Engineers make transistors and electronic devices entirely from wire

Engineers make transistors and electronic devices entirely from wire

MEDFORD / SOMERVILLE, Mass. (Aug.21, 2019) – A team of engineers from Tufts University have developed a transistor made with linen thread, which allows them to create electronic devices made entirely of fine threads that could be woven into fabric, worn on the skin, or even (theoretically) surgically implanted for diagnostic monitoring. Fully flexible electronic devices could allow a wide range of applications that conform to different shapes and allow free movement without compromising function, say the researchers.

In a study published in ACS Applied Materials and Interfaces, the authors describe the design of the first thread-based transistors (TBTs) that can be transformed into simple, all-thread-based logic circuits and ICs. The circuits replace the last remaining rigid component of many current flexible devices and, when combined with thread-based sensors, allow for the creation of fully flexible multiplex devices.

The field of flexible electronics is expanding rapidly, with most devices gaining flexibility by modeling metals and semiconductors into foldable “wavy” structures or by using inherently flexible materials such as conductive polymers. This “soft” electronics allows for applications for devices that conform and stretch with the biological tissue they are embedded in, such as the skin, heart, or even brain tissue.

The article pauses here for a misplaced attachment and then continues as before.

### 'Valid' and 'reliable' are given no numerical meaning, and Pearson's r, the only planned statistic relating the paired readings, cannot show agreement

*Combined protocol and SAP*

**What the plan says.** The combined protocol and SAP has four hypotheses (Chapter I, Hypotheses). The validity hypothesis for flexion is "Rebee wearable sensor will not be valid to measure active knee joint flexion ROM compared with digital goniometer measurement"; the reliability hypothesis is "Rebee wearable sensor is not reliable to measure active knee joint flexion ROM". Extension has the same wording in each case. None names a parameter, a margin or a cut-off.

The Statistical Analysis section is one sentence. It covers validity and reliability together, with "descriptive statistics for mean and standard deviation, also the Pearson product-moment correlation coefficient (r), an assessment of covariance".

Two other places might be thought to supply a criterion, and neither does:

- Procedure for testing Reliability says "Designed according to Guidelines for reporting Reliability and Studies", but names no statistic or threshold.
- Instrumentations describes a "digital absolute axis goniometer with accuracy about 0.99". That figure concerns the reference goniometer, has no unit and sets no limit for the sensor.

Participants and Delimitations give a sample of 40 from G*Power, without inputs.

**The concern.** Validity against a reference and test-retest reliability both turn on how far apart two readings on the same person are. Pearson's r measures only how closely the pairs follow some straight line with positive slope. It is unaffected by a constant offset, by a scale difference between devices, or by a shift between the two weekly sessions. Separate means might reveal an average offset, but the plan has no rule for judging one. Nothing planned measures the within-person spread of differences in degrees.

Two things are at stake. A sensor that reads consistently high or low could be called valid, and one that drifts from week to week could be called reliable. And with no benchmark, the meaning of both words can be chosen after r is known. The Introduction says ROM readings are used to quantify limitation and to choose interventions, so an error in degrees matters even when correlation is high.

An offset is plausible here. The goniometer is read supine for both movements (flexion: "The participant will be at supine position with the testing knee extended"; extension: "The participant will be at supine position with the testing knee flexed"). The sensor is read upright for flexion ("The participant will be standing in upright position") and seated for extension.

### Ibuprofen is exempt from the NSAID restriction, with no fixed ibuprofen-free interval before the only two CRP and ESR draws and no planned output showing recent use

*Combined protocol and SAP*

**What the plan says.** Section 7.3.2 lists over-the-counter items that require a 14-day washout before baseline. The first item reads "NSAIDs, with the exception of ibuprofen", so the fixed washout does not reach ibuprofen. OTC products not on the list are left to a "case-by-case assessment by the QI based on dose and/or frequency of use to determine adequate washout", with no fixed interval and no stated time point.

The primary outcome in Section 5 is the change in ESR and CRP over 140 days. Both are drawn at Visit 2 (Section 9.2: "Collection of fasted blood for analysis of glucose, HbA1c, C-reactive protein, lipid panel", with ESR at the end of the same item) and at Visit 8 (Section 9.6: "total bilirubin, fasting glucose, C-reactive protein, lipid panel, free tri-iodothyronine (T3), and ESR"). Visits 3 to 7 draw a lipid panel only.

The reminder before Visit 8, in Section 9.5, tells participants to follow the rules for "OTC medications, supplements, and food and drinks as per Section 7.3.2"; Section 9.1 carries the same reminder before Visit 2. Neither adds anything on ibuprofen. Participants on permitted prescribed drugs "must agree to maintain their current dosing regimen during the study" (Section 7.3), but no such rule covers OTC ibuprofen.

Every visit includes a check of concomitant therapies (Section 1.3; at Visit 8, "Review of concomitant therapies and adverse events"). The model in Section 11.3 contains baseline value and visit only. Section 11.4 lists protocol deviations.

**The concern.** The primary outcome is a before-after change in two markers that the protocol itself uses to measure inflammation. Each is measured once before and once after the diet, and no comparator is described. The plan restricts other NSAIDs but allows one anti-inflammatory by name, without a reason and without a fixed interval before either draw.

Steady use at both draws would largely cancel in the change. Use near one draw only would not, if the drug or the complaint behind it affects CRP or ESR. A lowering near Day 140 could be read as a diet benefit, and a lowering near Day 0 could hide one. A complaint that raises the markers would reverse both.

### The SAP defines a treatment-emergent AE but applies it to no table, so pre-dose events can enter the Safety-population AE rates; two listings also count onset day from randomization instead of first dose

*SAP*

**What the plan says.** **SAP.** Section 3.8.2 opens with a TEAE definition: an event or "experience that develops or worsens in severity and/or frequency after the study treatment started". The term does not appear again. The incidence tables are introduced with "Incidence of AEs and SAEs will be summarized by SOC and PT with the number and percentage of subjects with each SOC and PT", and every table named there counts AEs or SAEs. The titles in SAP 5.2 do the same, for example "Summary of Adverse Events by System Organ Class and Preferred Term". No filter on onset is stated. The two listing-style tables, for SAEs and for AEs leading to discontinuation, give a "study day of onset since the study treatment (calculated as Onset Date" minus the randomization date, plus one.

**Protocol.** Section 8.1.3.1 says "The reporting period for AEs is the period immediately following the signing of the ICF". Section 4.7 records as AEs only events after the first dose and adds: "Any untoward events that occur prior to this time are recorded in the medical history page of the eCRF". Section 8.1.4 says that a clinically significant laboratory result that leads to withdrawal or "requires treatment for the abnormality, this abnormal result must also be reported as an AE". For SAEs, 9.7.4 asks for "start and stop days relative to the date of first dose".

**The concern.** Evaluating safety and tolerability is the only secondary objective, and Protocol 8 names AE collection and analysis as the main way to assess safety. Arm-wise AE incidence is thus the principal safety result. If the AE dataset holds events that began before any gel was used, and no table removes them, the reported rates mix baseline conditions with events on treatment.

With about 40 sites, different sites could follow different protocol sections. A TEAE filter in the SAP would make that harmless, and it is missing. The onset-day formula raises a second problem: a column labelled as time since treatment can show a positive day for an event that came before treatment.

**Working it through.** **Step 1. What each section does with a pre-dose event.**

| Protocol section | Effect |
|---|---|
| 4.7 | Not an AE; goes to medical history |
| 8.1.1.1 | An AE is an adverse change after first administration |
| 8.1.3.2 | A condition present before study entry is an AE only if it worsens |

However, compared to electronics based on polymers and other flexible materials, thread-based electronics have flexibility, a diversity of materials and the ability to be manufactured without the need for clean rooms, say the researchers. Thread-based electronics can include diagnostic devices that are extremely thin, soft, and flexible enough to integrate seamlessly with the biological tissues they are measuring.

Tufts engineers have previously developed a suite of wire-based temperature, glucose, strain and optical sensors, as well as microfluidic wires that can take samples or deliver drugs to surrounding tissue. The thread-based transistors developed in this study allow for the creation of logic circuits that control the behavior and response of such components. The authors created a simple small-scale integrated circuit called a multiplexer (MUX) and connected it to a thread-based sensor array capable of detecting sodium and ammonium ions, important biomarkers for cardiovascular health, liver and kidney function.

“In laboratory experiments, we were able to show how our device could monitor changes in sodium and ammonium concentrations at multiple locations,” said Rachel Owyeung, a graduate student at Tufts University School of Engineering and first author of the study. “Theoretically, we could extend the integrated circuit we made with the TBTs to connect a wide range of sensors that track many biomarkers, in many different locations using one device.”